“This important legislation is needed now more than ever.  Responsible exploration and development of our resources is the key to the economic future of this country, and a step in the direction of energy independence.  However, the amount of regulations to navigate and hoops to jump through are so cumbersome that it all but paralyzes resource development.  Saying we are going to pursue energy exploration is meaningless if we can’t get the proper permitting in a timely manner.  We can’t sit around and talk about energy development any longer, we need to DO something about it, and the only way to do that is to cut through the red tape.  The Trans-Alaskan Pipeline is currently running at only a third of its capacity even though it is surrounded by oil-rich fields and runs the inevitable risk of being shut-down; this would surely spell disaster.  Americans deserve a government that clears the way for their prosperity, not stands in the way of it.  This legislation ensures efficiency in resource development and helps put Americans to work, securing their energy future,” said Indian and Alaska Native Affairs Subcommittee Chairman Don Young (AK).

“The problem facing oil and natural gas developers is not lack of resources to curb our foreign dependence, but a lack of clear policy.  There are few more egregious examples of bureaucratic red tape stifling development of our domestic resources than what is happening in the NPR-A.  It can and should be the policy of this government to develop the resources in our NPR-A quickly, efficiently and responsibly.  This will reduce our foreign dependence, create jobs and keep our revenue here at home,” said Energy and Mineral Resources Subcommittee Chairman Doug Lamborn (CO-05).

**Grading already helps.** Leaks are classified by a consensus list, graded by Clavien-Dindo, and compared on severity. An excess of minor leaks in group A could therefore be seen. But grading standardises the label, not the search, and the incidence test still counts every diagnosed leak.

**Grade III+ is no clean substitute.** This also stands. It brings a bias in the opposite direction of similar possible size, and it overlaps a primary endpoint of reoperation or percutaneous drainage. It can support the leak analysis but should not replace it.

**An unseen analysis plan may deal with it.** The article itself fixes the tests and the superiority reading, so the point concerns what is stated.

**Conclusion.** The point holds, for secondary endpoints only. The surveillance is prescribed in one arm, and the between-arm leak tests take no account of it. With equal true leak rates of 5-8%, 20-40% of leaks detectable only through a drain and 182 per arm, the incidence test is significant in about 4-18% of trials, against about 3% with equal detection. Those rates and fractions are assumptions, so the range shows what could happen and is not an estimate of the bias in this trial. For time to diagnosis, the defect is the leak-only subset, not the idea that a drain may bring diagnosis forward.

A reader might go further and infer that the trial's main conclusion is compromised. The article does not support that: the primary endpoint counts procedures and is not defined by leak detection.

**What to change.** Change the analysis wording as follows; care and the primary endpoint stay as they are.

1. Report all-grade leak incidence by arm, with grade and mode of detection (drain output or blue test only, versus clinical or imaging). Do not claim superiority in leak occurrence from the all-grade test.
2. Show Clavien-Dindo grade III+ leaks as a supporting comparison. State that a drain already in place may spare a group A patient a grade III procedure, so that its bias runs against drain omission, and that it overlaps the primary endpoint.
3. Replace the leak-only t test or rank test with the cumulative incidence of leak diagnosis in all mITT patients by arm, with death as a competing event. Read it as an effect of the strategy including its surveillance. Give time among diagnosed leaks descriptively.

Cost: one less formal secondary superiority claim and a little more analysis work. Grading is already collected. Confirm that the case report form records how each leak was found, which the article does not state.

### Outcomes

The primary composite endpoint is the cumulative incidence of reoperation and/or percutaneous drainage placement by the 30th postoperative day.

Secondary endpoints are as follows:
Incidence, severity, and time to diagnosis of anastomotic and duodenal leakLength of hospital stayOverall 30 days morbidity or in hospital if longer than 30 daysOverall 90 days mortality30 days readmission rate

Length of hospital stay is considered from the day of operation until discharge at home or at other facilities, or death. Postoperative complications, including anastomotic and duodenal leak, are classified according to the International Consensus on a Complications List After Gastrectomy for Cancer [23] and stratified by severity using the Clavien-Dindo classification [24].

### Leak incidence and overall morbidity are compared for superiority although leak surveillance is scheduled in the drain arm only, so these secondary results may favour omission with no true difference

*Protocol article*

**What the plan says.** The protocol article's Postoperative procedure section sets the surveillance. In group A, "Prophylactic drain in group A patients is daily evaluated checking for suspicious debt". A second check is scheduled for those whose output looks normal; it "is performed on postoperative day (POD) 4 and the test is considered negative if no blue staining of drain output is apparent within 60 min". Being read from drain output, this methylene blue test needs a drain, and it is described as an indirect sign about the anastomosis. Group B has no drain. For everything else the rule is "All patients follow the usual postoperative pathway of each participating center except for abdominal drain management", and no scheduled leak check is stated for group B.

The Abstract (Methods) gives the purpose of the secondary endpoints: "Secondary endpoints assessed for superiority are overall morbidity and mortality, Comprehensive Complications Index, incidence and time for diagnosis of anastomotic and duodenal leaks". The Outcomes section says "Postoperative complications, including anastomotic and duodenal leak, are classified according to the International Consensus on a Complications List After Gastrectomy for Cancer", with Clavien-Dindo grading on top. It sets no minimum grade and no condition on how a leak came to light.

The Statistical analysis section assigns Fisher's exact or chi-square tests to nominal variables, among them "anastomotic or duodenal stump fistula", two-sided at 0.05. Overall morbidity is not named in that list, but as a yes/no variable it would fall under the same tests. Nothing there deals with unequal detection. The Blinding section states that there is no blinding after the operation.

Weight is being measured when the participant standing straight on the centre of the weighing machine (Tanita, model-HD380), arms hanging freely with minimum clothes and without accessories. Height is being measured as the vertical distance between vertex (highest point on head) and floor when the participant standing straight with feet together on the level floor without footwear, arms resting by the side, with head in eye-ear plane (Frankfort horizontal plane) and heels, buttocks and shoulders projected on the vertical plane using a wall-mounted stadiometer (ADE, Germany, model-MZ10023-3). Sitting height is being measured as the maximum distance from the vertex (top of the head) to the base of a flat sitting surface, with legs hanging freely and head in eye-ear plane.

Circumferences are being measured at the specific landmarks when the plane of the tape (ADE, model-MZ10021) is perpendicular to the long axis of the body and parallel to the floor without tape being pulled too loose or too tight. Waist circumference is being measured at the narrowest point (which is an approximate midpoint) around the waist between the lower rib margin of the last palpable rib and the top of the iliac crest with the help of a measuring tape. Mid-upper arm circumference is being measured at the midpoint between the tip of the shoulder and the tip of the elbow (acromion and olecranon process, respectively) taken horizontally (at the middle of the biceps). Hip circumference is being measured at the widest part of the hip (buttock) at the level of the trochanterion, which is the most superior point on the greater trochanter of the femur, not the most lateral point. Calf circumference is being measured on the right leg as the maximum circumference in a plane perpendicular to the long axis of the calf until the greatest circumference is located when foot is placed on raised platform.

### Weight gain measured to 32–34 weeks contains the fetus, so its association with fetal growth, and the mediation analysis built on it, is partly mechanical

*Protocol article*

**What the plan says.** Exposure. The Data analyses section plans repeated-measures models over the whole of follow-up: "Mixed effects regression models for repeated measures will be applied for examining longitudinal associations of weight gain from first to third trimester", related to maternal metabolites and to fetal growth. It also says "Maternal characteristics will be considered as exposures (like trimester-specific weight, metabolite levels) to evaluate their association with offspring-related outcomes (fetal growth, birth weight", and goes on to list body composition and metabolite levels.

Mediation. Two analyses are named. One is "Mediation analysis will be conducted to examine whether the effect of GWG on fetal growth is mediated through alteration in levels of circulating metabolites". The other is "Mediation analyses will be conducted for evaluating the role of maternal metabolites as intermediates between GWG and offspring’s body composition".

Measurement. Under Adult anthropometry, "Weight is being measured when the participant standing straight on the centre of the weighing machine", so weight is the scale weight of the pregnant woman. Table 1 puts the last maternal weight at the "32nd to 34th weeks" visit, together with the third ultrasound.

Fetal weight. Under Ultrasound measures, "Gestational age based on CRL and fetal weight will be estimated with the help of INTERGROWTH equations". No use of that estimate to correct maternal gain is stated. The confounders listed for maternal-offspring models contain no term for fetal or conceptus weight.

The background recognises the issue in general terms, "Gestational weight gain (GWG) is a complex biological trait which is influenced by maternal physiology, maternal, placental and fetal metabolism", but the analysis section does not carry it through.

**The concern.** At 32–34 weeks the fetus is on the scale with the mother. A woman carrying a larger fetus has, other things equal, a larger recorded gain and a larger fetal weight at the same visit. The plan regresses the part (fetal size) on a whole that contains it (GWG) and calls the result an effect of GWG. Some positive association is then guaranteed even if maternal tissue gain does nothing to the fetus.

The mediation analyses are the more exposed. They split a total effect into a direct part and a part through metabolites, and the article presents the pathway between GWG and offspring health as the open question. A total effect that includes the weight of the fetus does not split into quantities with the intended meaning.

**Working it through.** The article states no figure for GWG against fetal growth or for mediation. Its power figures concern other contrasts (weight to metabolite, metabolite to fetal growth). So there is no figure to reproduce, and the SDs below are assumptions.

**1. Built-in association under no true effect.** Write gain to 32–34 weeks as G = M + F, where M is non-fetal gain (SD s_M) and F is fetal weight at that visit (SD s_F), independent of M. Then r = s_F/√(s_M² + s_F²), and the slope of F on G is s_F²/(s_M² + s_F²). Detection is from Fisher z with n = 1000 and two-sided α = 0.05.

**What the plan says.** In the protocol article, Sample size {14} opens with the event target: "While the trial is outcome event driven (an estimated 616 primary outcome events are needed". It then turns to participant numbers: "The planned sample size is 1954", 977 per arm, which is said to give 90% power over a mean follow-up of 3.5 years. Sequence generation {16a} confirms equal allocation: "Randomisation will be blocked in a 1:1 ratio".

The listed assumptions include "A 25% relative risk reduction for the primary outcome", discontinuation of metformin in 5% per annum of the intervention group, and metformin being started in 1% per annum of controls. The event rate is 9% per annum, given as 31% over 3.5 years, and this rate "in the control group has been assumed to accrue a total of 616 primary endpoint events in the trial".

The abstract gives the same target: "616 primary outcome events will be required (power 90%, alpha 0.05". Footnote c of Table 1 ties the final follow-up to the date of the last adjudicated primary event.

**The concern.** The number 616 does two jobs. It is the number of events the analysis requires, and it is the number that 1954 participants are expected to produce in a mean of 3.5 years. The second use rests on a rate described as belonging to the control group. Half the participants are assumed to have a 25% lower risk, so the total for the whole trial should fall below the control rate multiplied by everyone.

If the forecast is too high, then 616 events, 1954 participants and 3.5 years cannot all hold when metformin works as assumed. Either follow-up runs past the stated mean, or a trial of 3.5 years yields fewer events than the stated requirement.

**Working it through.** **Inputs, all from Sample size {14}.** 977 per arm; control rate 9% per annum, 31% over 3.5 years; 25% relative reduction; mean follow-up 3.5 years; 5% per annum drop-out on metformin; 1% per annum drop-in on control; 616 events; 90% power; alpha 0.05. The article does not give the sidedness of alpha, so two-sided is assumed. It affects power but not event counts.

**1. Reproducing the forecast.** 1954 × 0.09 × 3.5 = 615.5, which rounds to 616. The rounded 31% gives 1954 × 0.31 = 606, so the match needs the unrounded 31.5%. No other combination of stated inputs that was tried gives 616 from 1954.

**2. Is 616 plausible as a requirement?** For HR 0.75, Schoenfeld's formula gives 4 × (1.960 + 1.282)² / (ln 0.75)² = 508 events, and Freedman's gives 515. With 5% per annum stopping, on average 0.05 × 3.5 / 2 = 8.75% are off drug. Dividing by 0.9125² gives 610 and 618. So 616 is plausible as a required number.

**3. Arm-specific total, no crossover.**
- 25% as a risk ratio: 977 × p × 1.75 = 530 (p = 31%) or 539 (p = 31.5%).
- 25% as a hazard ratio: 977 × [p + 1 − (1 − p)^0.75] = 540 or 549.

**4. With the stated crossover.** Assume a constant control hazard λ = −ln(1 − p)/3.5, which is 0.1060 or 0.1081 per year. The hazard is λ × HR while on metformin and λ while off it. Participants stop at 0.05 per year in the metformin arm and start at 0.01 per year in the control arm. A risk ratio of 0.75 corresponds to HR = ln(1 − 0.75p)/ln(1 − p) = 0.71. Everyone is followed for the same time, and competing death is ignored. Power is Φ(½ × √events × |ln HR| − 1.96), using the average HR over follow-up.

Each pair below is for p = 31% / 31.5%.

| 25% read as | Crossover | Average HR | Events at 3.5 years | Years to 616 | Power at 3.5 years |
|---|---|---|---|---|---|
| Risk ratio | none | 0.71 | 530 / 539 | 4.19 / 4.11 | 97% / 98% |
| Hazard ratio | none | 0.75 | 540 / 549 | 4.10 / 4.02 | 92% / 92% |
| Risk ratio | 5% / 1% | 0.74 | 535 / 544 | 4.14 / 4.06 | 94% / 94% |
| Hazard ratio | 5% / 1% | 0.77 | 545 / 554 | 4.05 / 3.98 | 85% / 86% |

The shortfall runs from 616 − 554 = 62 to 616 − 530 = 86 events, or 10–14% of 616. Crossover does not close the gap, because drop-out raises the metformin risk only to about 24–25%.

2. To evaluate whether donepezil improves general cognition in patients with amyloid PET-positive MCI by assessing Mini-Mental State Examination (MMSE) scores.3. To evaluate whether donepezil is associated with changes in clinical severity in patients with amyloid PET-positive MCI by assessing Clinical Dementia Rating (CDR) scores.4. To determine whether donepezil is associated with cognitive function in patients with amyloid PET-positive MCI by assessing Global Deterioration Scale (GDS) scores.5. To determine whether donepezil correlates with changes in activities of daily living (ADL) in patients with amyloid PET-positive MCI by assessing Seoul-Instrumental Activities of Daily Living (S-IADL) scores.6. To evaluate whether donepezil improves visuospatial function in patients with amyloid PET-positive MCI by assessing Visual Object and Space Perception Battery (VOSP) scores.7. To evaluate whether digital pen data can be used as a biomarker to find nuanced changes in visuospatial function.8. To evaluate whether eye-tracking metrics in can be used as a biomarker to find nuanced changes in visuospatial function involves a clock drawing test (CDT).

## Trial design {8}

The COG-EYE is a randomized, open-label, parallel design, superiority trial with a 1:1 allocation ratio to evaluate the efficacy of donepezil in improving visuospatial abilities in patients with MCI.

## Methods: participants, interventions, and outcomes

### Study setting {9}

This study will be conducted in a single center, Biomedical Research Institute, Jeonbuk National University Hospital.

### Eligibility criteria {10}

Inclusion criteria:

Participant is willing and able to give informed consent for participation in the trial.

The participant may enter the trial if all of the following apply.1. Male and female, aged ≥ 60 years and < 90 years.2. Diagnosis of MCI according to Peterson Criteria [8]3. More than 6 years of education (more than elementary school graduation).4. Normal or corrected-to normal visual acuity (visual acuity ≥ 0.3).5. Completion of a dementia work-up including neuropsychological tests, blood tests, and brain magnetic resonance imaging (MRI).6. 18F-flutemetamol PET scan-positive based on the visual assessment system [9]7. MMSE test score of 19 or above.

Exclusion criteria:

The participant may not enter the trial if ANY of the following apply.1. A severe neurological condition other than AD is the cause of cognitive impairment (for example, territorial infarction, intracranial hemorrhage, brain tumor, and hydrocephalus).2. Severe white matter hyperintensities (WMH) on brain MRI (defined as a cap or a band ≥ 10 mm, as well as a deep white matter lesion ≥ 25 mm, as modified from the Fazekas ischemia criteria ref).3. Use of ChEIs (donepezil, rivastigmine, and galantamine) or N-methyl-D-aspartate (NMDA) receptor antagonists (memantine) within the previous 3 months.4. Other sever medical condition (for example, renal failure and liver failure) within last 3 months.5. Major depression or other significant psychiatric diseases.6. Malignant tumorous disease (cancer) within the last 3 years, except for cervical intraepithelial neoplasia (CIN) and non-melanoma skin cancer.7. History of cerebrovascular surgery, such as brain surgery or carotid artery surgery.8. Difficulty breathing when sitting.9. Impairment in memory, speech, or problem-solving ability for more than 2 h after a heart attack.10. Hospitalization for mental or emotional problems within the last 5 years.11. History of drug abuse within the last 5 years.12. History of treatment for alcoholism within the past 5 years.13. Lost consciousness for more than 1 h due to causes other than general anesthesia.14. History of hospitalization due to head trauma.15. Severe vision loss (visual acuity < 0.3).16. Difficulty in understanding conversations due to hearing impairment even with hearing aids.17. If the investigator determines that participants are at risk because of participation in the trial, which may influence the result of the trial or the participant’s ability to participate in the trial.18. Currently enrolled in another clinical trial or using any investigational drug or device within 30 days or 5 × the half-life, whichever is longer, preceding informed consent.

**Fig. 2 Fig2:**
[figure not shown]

· Specifically, the National Petroleum Reserve Alaska Access Act will:

o Clearly state and affirm that the NPR-A is explicitly designated for the purpose of providing oil and natural gas resources to the United States.

o Require that annual lease sales be held in the NPR-A in areas with the most oil and natural gas resources.  President Obama called for annual NPR-A lease sales in his weekly address on May 14th.

Streamline the permitting process to ensure lease sales actually lead to energy being produced and transported out of the NPR-A and delivered to the continental U.S.

o Set firm timelines for infrastructure permits to be approved to ensure that bureaucratic delays do not prevent oil and natural gas resources from being transported out of the NPR-A.  It establishes a 60 day timeframe to approve infrastructure permits for leases where the Secretary has already issued a permit to drill and a 6 month timeframe to approve infrastructure permits for all other existing and future Federal leases.

o Require the Secretary of the Interior to prepare a right-of-way plan detailing how existing and future leases will be within 25 miles of an approved road or pipeline.

o Require an updated comprehensive assessment, in consultation with the State of Alaska and the American Association of Petroleum Geologists, of all oil and natural gas resources in the NPR-A.  The current data for available resources is based on conservative estimates and may not reflect NPR-A’s true potential.